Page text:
Is a church simply a gathering of two or three believers in the name of Christ? How much or how little organization is required? Is baptism necessary for church membership? Unfortunately the New Testament does not provide a definition of a local church, but it does describe the normal features of a functioning local assembly. And it is from these regular characteristics of local churches that we can formulate at least a descriptive definition. Taking together the features of local churches we see in the New Testament, we might propose the following definition: A local church is an assembly of professing believers in Christ who have been baptized and who are organized to do God’s will. Notice: (1) There must be a profession of faith—not just anyone can belong to a church. (2) The New Testament knows nothing of unbaptized church members. (3) Churches were always organized as soon as possible (Acts 14:23)—an informal, unorganized fellowship of believers does not constitute a church. (4) There is purpose—doing God’s will which is expressed in many ways (like observing the ordinances, being open and available for ministry to all age groups in all parts of the world, etc.). If this be a reasonably good working definition of the local church, then two or three gathered for fellowship is not a local church since such assemblies are generally not organized nor anxious to minister to all age groups even in their own neighborhoods.[13]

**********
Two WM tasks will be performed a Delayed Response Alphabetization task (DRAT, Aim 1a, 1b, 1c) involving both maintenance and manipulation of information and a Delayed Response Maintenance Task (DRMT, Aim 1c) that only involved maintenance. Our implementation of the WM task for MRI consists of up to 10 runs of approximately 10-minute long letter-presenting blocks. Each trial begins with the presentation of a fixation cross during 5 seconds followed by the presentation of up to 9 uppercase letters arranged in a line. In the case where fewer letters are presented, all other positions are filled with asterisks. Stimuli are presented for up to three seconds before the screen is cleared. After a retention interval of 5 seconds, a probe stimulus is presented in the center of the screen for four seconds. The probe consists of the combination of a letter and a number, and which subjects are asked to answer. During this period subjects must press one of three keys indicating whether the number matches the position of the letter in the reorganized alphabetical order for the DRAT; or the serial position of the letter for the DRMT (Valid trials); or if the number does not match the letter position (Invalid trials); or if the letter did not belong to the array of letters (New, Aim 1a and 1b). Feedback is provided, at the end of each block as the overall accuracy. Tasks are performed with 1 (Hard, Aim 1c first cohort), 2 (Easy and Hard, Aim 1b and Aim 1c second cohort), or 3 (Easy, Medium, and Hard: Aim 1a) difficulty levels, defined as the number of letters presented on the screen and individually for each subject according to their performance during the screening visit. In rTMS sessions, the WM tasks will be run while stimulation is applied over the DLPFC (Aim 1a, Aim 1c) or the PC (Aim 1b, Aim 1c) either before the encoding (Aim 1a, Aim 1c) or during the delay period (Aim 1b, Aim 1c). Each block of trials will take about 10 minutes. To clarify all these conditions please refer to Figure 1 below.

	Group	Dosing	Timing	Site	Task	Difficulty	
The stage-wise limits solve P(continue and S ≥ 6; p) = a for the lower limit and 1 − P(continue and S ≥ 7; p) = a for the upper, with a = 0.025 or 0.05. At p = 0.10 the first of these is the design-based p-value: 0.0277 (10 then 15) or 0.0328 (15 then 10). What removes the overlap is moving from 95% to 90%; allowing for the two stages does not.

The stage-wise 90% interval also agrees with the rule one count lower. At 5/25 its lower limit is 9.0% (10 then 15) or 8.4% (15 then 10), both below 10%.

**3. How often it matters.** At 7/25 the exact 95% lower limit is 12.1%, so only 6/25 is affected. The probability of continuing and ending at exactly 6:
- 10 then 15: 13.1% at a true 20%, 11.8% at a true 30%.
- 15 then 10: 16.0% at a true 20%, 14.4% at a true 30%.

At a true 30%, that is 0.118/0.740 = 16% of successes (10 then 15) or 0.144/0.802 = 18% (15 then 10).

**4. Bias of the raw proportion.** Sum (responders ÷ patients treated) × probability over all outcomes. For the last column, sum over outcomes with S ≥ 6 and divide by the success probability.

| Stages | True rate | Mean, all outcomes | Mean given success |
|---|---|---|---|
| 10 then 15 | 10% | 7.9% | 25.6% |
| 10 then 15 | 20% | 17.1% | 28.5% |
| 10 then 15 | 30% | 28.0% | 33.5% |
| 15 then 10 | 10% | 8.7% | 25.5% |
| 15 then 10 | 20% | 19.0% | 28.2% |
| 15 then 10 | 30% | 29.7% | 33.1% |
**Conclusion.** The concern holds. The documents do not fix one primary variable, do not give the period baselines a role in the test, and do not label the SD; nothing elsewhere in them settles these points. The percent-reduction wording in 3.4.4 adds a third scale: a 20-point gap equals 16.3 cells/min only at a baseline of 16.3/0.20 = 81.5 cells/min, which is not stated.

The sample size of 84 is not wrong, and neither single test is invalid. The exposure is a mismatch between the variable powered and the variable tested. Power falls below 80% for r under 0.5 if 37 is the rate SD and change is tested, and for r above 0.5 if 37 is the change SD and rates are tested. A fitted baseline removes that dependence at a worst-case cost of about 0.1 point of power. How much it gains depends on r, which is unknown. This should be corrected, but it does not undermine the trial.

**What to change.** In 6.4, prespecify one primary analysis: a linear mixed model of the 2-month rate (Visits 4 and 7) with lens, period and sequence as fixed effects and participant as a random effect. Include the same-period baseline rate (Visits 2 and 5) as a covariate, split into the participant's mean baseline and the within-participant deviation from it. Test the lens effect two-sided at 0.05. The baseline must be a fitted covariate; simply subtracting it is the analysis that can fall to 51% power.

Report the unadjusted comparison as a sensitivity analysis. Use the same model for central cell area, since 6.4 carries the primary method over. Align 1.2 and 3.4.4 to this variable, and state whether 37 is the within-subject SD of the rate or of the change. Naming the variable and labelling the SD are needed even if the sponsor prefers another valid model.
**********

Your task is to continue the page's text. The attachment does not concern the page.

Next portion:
While we greatly respect the work of Charles Ryrie, there are many problems with defining the church in this way:

First, Ryrie defines the church with an EXTERNAL DEFINITION. He confuses the invisible church with the visible church. People actively involved in a “church organization” could still not be regenerate, while people outside of a “church organization” could be regenerate. This is why Paul writes, “The Lord knows those who are His” (2 Tim. 2:19). That is “to the church of the firstborn, whose names are written in heaven” (Heb. 12:23 NIV). False believers existed within the Christian fellowship (2 Tim. 2:17-18; 4:10; Acts 20:29:30; Mt. 7:15-16). Thus, the visible church might be different from the invisible church. Jesus taught that the “wheat” and the “tares” would grow side by side (Mt. 13:24-30). Moreover, even one of Jesus’ twelve disciples was not a true believer. We should, therefore, be careful to give external definitions of what the church is, when false believers could be present.